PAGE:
These things aside, the rest of the story worked extremely well for me. The rooms were suitably creepy with a good mixture of rooms that were “leftovers” from previous people trapped in the hotel and rooms that were meant for the current characters. As much as I often criticize Amy’s character development (or lack of it), I felt that her room containing her younger self waiting for the Doctor was the perfect greatest fear for her character. Indeed, I wish the Doctor’s solution for making her lose her faith was to leave at the moment the Minotaur came for her, to just walk out of the room and not look back. Howie’s room was fun. Rita’s room made perfect sense for her character. I think it’s a shame there wasn’t a room for Rory, but it makes a certain sense. I’m not sure we ever really saw Gibbis’s room. The characters theorize that the room with the Weeping Angels was his, but since he doesn’t start praising the Minotaur after that, my guess is that was simply another leftover room and that Gibbis never found his room.
Then there’s the Doctor’s room: something that will likely cause debate amongst fans for generations. Not showing us what the Doctor saw was the perfect choice to make, and I hope no future episode ever reveals it. The TARDIS cloister bell ringing in the background and the Doctor’s words of, “Of course, who else?” should be all the clues we ever get. My own personal theory is that he saw himself, but it’s only a theory and one that should never be proven or disproved.
“The God Complex” is an aptly named episode in a number of ways. The Minotaur plays god by setting itself up on a planet where it claims to be a god. The people of that planet eventually rebel and play gods themselves by putting the Minotaur in a prison and snatching people from other worlds to keep it fed. More specifically though, the title refers to the Doctor, who plays god every day of his life as he interferes and changes things in the way he thinks they should be changed. “Why is it up to you to save us?” Rita asks him. “That’s quite a god complex you have there.” The Doctor makes choices for other people a lot, and gives them very little say. His choices are always for good reasons, but even the Doctor makes mistakes, and while he might save the day, the long-term effects are not always apparent or beneficent. The series has been playing with this idea for several years now, drawing attention to the way the Doctor hides from this side of himself, from how he always departs as soon as he can to avoid seeing the long-term effects of his actions, to his arrogance in stories like “The Waters of Mars”, to this year’s arc plot where an entire organization is dedicated to eradicating him because they believe him to be the most evil being in the universe. The story takes a look at this idea on a very personal level: no Daleks wiping out the entire universe, no Davros mocking his refusal to use weapons by pointing out that he turns his companions into weapons, no alliance of evil alien beings trying to trap him in the Pandorica. Just a suggestion from someone he’s just met: “Why is it up to you to save us?”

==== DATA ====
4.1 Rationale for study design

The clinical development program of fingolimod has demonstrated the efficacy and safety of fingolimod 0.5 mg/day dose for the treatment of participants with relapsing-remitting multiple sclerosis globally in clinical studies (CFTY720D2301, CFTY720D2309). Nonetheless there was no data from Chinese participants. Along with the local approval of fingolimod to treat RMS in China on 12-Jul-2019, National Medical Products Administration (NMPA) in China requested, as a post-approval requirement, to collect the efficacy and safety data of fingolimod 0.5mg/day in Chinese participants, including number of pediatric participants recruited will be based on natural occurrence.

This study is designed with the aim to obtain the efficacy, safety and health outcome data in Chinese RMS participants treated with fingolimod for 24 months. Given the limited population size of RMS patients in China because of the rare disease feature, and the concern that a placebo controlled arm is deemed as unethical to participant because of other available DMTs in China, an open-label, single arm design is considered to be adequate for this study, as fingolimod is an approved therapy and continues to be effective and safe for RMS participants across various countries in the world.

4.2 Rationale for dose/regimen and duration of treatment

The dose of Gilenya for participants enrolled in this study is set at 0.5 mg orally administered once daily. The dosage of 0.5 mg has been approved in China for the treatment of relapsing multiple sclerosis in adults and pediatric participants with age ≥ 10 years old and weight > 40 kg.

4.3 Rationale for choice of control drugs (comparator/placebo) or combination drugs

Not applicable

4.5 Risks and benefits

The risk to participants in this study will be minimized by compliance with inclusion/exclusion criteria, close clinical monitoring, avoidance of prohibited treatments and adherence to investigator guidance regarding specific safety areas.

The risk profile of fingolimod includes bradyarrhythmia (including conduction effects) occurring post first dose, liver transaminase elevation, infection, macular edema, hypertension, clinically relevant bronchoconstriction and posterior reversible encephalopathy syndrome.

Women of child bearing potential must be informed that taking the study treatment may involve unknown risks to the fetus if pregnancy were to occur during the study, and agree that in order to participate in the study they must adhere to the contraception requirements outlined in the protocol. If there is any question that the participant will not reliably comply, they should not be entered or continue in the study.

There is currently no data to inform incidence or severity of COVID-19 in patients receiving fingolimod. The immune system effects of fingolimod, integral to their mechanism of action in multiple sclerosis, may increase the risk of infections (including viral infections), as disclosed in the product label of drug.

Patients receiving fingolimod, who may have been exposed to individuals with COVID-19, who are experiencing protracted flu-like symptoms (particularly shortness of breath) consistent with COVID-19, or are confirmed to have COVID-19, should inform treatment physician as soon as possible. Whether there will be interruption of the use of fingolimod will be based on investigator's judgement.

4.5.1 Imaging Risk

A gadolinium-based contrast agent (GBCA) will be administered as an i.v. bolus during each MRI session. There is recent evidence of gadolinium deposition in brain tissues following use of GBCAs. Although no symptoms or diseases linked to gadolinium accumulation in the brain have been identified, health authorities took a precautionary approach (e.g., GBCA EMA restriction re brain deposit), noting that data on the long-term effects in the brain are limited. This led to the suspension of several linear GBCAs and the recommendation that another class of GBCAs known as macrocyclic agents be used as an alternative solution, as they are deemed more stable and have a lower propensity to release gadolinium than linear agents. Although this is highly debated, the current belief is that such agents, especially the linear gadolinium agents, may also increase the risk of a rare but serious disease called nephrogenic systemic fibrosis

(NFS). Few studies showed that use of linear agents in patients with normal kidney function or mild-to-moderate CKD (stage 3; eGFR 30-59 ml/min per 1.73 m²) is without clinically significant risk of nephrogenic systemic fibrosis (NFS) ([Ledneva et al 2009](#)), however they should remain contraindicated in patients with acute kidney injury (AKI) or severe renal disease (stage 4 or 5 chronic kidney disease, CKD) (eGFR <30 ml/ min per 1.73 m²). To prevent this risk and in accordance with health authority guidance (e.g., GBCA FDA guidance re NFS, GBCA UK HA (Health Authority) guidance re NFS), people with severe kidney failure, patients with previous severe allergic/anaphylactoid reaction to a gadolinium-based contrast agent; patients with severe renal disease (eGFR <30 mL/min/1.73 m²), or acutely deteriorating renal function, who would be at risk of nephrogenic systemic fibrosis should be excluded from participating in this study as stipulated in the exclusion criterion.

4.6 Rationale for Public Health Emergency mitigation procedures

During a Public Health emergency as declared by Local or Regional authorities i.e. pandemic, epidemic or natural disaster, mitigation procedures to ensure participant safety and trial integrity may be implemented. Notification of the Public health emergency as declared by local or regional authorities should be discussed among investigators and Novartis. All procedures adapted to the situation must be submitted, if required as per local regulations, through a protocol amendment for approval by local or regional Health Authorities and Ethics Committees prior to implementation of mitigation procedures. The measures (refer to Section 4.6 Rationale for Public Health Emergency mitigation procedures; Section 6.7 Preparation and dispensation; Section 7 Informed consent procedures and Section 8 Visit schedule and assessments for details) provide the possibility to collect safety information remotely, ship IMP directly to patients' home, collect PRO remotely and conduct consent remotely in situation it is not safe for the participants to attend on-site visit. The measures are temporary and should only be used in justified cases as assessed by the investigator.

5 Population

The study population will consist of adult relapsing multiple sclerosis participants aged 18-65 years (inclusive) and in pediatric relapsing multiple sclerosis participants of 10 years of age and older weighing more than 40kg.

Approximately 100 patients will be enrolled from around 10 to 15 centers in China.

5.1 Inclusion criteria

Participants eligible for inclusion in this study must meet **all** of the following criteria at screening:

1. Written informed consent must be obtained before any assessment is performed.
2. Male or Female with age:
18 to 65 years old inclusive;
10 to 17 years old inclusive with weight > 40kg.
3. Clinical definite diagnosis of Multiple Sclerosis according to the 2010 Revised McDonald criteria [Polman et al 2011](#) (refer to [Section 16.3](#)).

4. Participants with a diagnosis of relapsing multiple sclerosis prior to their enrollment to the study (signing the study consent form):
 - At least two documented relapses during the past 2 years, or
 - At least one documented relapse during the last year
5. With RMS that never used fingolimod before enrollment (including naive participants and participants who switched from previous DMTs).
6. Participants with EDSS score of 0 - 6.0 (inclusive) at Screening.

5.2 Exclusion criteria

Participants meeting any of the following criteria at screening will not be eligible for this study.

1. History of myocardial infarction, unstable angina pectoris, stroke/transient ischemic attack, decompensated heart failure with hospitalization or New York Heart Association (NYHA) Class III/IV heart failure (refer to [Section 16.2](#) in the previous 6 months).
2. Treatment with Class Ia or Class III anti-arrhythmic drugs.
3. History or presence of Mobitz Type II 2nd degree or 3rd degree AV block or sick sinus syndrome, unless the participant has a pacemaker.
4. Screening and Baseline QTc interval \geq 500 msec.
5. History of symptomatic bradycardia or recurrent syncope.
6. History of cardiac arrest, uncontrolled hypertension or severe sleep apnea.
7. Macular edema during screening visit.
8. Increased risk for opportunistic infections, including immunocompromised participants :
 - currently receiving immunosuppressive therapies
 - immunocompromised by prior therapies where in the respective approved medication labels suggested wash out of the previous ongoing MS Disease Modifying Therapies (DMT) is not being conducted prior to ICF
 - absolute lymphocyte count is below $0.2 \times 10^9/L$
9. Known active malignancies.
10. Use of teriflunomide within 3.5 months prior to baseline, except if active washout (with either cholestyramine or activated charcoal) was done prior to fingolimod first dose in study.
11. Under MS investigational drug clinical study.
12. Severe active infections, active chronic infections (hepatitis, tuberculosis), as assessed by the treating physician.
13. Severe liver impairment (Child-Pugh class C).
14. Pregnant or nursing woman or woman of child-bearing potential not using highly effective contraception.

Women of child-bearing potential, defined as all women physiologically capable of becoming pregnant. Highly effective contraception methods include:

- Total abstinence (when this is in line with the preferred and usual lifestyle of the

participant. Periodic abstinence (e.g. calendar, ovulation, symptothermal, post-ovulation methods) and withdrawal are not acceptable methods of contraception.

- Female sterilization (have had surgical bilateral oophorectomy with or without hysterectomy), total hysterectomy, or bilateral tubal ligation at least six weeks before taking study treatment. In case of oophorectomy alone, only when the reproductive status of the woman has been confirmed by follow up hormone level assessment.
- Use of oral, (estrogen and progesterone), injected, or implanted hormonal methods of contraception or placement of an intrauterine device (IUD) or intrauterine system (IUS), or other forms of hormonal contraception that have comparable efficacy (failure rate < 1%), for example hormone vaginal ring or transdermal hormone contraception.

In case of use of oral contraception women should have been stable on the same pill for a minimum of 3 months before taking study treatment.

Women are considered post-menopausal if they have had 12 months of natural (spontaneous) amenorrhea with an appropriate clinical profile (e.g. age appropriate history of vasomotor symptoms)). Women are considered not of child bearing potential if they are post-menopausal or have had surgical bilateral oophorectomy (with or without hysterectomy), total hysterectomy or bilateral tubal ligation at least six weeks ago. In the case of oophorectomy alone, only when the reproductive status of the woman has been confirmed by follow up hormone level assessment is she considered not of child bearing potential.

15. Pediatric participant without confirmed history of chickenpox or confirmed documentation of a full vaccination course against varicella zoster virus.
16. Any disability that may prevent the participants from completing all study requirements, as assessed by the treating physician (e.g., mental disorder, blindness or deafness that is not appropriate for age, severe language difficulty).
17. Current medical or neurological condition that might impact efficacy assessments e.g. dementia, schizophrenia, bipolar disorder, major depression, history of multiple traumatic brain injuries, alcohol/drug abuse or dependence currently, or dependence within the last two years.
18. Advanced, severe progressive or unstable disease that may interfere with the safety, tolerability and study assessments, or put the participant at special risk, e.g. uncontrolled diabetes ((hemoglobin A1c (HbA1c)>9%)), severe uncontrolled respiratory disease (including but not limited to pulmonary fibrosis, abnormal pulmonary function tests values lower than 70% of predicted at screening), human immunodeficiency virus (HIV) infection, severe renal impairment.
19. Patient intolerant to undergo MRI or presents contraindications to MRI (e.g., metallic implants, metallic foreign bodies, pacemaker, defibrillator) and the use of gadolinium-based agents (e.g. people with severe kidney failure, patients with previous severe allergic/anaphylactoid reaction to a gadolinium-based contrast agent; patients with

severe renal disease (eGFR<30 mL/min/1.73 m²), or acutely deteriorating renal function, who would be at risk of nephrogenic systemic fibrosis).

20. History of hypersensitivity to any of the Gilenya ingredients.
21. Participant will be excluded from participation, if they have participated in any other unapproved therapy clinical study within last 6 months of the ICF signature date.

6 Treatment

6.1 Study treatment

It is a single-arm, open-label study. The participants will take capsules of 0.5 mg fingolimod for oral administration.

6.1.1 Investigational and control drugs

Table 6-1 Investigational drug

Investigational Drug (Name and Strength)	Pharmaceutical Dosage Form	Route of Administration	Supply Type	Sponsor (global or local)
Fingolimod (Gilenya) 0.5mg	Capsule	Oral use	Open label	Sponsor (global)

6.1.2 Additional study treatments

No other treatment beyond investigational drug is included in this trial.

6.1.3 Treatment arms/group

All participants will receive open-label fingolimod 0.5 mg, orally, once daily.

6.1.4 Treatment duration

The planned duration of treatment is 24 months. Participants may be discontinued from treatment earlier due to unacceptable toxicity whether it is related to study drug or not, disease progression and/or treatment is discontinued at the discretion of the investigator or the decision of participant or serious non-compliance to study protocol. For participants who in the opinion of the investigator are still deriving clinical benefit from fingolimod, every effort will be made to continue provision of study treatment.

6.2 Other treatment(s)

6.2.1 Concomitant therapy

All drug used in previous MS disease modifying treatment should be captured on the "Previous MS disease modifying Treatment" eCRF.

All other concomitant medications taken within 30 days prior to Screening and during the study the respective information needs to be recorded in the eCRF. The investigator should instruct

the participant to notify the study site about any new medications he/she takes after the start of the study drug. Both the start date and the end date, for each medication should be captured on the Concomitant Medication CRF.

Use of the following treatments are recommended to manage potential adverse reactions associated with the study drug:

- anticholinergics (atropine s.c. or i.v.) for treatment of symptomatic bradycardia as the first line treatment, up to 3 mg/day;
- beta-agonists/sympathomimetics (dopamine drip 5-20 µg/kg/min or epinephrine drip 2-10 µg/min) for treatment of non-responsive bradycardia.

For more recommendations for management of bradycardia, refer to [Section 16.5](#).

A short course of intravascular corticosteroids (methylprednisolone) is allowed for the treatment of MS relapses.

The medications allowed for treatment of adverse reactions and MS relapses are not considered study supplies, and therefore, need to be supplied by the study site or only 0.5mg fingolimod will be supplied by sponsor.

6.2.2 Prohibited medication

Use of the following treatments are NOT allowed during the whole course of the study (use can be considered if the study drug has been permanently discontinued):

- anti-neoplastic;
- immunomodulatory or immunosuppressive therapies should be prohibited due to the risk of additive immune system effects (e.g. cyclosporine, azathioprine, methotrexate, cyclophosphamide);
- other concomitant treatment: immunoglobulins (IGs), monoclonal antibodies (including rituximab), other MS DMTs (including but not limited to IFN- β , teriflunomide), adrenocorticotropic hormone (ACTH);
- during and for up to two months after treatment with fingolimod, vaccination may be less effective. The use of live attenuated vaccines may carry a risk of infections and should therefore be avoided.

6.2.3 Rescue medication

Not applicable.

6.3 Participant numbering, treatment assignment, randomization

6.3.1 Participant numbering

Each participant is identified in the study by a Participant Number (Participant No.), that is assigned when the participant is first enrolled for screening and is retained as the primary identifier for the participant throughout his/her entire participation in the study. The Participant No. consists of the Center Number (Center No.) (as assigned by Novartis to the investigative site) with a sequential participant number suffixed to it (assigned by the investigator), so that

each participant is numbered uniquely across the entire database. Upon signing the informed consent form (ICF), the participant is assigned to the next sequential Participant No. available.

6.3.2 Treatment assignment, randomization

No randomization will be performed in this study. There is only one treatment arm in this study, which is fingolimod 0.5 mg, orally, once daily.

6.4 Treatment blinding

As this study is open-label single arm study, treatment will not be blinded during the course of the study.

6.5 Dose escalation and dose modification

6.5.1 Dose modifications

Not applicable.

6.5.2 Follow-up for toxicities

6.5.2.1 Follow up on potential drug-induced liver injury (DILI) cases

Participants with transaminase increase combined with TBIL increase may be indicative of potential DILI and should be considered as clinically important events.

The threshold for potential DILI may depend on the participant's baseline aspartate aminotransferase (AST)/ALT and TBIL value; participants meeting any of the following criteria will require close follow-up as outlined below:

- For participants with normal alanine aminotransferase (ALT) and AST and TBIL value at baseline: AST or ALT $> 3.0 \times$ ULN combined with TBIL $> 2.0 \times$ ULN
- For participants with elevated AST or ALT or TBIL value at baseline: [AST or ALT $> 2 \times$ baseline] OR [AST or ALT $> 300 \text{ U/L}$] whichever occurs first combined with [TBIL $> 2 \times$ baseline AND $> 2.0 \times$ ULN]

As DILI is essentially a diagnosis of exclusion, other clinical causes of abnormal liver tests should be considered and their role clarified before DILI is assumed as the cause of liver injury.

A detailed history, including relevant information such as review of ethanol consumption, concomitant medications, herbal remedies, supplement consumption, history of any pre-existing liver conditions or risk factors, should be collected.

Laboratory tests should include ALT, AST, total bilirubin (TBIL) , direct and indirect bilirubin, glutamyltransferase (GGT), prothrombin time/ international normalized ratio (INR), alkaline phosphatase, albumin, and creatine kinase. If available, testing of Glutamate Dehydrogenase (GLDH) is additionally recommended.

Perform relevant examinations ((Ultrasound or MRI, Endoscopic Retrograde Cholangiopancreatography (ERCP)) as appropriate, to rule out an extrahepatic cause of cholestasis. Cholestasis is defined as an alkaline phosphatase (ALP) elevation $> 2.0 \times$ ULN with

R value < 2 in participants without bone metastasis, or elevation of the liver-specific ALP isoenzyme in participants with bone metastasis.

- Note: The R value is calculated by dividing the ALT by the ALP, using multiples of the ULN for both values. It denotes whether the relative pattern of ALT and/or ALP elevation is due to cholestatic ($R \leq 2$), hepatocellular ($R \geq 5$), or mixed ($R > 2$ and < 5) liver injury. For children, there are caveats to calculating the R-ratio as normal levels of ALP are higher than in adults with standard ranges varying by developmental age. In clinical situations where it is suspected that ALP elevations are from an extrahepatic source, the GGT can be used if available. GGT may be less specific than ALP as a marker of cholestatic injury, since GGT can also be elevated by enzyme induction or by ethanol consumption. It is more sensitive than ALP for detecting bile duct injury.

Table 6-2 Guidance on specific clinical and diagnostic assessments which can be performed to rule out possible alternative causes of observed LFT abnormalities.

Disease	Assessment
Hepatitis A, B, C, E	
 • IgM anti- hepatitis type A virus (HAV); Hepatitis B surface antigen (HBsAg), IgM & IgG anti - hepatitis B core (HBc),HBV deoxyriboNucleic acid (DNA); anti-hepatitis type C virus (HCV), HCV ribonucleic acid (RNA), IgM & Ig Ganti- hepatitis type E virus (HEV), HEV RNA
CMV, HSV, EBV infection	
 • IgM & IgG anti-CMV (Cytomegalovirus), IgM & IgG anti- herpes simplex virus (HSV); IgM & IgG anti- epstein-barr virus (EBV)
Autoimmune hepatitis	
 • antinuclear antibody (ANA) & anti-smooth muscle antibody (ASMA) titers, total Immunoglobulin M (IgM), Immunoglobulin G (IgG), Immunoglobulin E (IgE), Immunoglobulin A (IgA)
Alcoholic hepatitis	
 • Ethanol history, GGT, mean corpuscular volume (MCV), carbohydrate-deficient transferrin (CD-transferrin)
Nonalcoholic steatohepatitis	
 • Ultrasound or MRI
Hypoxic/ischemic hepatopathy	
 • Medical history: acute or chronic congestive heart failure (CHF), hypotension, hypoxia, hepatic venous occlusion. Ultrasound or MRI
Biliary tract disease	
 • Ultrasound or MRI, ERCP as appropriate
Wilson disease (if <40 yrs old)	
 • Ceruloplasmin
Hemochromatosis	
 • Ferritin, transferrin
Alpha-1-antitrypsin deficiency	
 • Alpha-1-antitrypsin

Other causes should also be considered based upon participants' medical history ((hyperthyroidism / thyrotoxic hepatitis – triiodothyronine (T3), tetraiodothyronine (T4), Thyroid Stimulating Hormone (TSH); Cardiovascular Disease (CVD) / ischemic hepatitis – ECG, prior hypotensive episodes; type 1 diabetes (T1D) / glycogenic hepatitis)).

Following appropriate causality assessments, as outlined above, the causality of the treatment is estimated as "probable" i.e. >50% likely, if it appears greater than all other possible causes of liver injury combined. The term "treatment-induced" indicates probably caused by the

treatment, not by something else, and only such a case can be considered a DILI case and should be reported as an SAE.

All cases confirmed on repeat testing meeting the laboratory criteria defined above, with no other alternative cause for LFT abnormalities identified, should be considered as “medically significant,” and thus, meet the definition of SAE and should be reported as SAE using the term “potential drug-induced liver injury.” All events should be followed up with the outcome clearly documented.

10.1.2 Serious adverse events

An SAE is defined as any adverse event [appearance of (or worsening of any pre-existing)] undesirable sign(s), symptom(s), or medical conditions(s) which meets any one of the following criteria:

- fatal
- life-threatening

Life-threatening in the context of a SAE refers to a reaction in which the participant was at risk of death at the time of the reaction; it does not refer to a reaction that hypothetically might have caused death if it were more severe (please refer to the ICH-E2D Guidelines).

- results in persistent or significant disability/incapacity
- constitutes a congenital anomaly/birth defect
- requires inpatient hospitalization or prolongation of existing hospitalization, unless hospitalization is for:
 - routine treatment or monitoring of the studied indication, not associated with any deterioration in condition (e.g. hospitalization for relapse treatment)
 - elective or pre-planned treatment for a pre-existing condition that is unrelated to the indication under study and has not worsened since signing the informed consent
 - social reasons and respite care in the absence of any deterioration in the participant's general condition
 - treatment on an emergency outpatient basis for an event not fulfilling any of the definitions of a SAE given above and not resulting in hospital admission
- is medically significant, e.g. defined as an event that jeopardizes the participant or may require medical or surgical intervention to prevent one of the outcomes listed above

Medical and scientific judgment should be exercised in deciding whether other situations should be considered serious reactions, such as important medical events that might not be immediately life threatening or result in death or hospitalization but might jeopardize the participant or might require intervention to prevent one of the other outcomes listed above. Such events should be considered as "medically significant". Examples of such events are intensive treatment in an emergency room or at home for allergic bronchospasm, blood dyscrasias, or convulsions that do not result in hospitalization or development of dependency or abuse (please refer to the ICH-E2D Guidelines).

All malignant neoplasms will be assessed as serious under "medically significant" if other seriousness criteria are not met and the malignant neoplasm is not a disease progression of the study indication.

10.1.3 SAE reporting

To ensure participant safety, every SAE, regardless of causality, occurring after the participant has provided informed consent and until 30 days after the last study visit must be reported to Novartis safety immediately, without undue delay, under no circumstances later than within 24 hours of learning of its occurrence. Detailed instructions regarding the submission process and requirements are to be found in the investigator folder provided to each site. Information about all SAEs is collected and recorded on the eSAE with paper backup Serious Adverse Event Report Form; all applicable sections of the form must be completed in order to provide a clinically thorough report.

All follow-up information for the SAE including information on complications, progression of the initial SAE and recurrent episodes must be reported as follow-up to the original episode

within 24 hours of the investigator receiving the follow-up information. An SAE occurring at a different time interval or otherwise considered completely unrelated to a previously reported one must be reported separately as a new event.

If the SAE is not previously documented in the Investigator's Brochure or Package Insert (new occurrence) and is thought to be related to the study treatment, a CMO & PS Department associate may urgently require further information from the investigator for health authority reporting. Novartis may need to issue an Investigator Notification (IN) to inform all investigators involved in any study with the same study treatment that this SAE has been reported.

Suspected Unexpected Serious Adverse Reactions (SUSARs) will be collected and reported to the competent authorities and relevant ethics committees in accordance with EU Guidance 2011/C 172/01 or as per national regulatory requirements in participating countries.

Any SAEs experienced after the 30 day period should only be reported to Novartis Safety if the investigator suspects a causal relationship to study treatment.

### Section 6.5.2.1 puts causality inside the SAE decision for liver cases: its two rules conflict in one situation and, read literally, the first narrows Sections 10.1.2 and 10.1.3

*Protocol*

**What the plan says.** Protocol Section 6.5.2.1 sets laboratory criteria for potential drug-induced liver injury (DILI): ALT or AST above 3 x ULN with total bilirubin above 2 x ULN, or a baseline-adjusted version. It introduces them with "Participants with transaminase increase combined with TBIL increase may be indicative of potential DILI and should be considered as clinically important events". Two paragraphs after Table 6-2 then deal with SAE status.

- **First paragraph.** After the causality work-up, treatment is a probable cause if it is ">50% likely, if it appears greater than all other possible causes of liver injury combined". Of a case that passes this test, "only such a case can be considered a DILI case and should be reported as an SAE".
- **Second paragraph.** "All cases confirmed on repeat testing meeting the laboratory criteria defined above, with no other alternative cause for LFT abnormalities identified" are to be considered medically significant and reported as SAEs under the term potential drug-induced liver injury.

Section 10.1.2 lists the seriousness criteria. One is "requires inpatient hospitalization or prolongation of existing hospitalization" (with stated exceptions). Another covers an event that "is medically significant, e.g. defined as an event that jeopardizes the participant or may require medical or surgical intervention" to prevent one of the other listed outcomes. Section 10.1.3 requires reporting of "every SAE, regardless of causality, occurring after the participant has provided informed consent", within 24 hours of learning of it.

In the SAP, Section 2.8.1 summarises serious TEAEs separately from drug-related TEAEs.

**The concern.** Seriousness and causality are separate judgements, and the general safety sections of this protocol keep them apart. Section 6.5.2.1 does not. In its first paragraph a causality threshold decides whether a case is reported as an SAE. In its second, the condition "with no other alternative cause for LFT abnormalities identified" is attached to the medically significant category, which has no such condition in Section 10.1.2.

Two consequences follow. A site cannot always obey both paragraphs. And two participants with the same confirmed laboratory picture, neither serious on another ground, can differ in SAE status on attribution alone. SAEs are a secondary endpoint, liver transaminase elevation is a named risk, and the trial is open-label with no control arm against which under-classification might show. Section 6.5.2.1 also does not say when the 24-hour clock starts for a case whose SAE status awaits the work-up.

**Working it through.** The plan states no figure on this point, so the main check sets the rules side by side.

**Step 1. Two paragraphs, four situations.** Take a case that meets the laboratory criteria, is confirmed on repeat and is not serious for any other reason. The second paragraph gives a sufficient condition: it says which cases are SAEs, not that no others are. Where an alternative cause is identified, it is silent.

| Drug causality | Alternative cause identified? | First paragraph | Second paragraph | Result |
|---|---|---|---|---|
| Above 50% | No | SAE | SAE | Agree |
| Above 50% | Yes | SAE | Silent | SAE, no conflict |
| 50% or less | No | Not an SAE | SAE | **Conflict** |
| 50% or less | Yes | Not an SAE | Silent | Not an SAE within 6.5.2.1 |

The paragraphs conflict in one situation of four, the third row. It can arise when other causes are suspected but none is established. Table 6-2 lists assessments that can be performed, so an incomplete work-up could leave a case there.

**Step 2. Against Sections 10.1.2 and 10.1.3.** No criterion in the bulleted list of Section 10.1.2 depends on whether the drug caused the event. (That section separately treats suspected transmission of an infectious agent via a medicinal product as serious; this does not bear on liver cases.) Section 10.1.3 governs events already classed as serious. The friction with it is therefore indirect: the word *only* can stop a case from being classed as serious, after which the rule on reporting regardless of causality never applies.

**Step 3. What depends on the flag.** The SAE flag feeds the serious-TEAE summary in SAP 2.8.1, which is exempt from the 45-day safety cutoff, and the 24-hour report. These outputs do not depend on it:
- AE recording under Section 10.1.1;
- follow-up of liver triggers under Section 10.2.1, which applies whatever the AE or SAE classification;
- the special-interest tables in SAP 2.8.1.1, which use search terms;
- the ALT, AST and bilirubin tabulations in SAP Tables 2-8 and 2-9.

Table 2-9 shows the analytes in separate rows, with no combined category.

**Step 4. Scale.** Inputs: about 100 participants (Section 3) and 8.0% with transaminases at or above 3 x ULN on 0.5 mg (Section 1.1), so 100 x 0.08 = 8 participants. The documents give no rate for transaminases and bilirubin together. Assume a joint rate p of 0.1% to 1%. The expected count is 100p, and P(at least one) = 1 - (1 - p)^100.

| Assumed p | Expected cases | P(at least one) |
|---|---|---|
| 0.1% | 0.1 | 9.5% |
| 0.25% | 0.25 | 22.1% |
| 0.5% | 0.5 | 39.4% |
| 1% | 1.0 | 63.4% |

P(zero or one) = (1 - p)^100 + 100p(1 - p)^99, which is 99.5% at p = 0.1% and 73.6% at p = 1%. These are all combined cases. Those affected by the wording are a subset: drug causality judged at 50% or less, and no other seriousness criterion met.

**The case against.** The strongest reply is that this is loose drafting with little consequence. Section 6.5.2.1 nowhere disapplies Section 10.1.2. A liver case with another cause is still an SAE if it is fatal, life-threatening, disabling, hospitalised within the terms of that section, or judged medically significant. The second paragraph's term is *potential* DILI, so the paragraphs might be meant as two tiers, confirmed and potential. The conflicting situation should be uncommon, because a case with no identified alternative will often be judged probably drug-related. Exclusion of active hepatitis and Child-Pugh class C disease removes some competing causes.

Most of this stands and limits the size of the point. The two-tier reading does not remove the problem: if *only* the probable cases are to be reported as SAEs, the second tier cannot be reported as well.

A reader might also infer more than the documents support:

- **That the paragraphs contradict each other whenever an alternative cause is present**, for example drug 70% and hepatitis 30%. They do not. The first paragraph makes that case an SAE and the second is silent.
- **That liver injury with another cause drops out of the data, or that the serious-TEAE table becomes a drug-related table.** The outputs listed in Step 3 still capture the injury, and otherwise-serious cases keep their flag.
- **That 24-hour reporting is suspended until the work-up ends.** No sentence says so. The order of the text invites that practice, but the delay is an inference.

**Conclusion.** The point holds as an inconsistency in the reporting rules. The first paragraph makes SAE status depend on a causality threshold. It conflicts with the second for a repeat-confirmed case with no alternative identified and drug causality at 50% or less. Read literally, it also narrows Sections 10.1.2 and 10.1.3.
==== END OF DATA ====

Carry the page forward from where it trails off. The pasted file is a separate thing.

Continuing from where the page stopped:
Rita is by far my favourite part of the episode. She truly could have been a companion—and I dare say a much better one than Amy—and I loved the Doctor’s little reference to that fact: “With respect, Amy, you’re fired.” I was very sorry to see her die, but her death plays to the Doctor’s god complex. His frustration and feeling of powerlessness when she dies is yet another way the Doctor must face up to himself. And it’s not because he can’t save her; it’s because she won’t let him save her. She refuses to let him choose her destiny. It’s all the more reason why I believe the Doctor saw himself in his room. He knows the effect he has on people, and he knows he has to face up to it, no matter how much he wants to keep on running. I think this is the best we’ve seen this aspect of the Doctor handled since “The Waters of Mars”, which handled it in a very different way. There have been other attempts since, but this one drives it home through its sheer simplicity and intimacy. Matt Smith plays the Doctor’s anger at his own powerlessness perfectly.
The final scene of the episode came as a bit of a surprise for me, mainly because publicity pictures for the final episode of the season have been posted everywhere online, and Amy and Rory are there with the Doctor and River Song. Knowing that they’ll be back lessens the impact of this scene, which is actually a very strong scene between the Doctor and Amy (and I’m not saying that because I’ve been looking forward to Amy’s finally leaving the Doctor). Karen Gillan does an excellent job showing Amy holding back her emotions and facing a situation she doesn’t want but knows she can’t avoid. The Doctor is truly leaving her. She is no longer the Girl Who Waited. The scene is also a perfect coda to the god-complex theme of the episode. Once again, the Doctor has seen who he truly is, but he still hasn’t really learned. He is again making people’s decisions for them. His companions don’t get to choose when they leave. He chooses for them.
Overall, “The God Complex” is a good episode. It comes very close to being an amazing episode. There is a lot of pure brilliance in it, but the way the Doctor breaks Amy’s faith in him just doesn’t ring true, and so the episode as a whole falls short of the heights it almost reaches. Nonetheless, in a season that I have felt is lacking overall, it stands out extremely well.